Reviews of Aereo were positive, including one by The Wall Street Journal’s Katherine Boehret, who commented on Aereo’s “clean user interface that works well on iPad...and its video quality is startlingly good,”  PC Magazine complained of the limited channel options and limited availability, but praised the interoperability of the service offered.
Cable companies are required by the 1992 Cable Television Consumer Protection and Competition Act to negotiate for retransmission consent, usually paying broadcasters for the right to carry their signals. Broadcasters argued that Aereo was a threat both to their business model, by undermining the cable retransmission fees, and the size of their audience. Because the fees cable companies pay for broadcast content can comprise up to 10% of a broadcaster's revenue, broadcasters object to Aereo's re-distribution of this content without paying any fees. Broadcasters have also identified Aereo as part of the cord-cutting trend among television audiences that poses a threat to broadcasters' advertising revenue.
In somewhat similar cases, the U.S. District Court for the Central District of California granted an injunction against Aereo's rival FilmOn, a similar service. However, the district court's injunction is only legally binding in its jurisdiction (including the West Coast of the continental United States, Alaska and Hawaii) and is currently being appealed to the Ninth Circuit Court of Appeals. Other competitors have been blocked from providing service in Los Angeles and Seattle by similar injunctions.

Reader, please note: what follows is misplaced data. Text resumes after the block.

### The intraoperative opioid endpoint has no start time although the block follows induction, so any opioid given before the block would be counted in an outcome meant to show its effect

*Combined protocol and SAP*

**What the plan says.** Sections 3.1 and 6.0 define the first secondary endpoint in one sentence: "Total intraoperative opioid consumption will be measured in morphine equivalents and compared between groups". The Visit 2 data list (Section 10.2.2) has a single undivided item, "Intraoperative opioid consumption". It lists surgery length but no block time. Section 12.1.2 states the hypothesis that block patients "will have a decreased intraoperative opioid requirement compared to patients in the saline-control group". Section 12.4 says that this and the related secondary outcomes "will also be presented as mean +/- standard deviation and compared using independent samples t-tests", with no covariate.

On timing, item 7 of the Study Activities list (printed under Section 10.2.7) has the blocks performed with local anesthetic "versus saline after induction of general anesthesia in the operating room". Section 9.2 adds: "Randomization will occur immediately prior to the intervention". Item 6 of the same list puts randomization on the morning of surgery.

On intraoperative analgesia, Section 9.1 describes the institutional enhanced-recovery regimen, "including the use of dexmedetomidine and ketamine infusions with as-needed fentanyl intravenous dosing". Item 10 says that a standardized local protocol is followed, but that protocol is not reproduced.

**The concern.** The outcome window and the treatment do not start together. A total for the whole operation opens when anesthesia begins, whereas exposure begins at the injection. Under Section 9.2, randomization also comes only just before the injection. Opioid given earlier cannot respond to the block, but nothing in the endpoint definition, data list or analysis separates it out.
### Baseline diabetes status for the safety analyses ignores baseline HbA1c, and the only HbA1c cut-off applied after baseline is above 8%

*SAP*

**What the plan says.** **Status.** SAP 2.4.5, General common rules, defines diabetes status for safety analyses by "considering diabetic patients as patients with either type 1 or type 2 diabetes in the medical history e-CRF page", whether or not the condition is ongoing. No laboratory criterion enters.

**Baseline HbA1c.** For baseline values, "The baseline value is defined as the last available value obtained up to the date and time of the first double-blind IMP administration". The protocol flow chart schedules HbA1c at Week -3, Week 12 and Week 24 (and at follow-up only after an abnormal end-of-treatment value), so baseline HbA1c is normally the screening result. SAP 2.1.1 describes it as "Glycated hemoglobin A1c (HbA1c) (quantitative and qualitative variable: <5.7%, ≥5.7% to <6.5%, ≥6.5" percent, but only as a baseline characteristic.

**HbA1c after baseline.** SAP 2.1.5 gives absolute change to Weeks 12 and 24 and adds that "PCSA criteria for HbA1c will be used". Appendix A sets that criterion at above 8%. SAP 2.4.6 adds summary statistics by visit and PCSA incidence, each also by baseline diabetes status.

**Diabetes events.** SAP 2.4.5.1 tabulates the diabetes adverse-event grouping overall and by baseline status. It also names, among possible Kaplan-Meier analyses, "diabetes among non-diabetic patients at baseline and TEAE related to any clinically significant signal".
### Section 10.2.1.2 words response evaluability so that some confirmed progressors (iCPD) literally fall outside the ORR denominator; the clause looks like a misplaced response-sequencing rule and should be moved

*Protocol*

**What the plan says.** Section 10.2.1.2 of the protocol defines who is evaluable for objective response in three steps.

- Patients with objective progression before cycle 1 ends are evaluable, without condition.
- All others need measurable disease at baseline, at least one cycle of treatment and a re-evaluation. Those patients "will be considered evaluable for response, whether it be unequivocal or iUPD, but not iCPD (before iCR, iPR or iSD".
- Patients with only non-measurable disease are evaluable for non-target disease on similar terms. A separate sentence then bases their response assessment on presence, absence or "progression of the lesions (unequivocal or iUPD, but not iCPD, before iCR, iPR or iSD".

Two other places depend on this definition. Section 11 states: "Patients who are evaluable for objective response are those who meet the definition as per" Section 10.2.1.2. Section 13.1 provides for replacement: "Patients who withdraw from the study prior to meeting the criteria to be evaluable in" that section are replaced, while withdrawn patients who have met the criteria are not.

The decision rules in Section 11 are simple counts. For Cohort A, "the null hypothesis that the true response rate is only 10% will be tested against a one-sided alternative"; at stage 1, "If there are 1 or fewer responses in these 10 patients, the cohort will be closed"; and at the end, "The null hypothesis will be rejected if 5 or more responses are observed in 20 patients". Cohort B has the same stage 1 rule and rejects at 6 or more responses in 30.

On June 25, 2014, the U.S. Supreme Court ruled that Aereo's services breached copyright laws. It ruled that, "viewed in terms of Congress’ regulatory objectives, these behind-the-scenes technological differences do not distinguish Aereo’s system from cable systems, which do perform publicly", and that "insofar as there are differences, those differences concern not the nature of the service that Aereo provides so much as the technological manner in which it provides the service." As a result of the ruling, Aereo "paused" its services on June 28, 2014, and provided refunds. In an open letter to its customers, CEO Chet Kanojia disputed the decision, arguing that as their spectrum is provided for the public, "we believe you should have a right to access that live programming whether your antenna sits on the roof of your home, on top of your television or in the cloud."
After that decision, the company and its lawyers reversed legal strategy, arguing that they are entitled to a mandatory copyright license as a cable system, since the Supreme Court had ruled that they were one. The US Copyright office issued a letter disagreeing with the argument, but leaving it up to the courts to make a final decision. The district court later agreed with the Copyright Office that Aereo was not entitled to a cable compulsory license and granted a preliminary injunction against the service.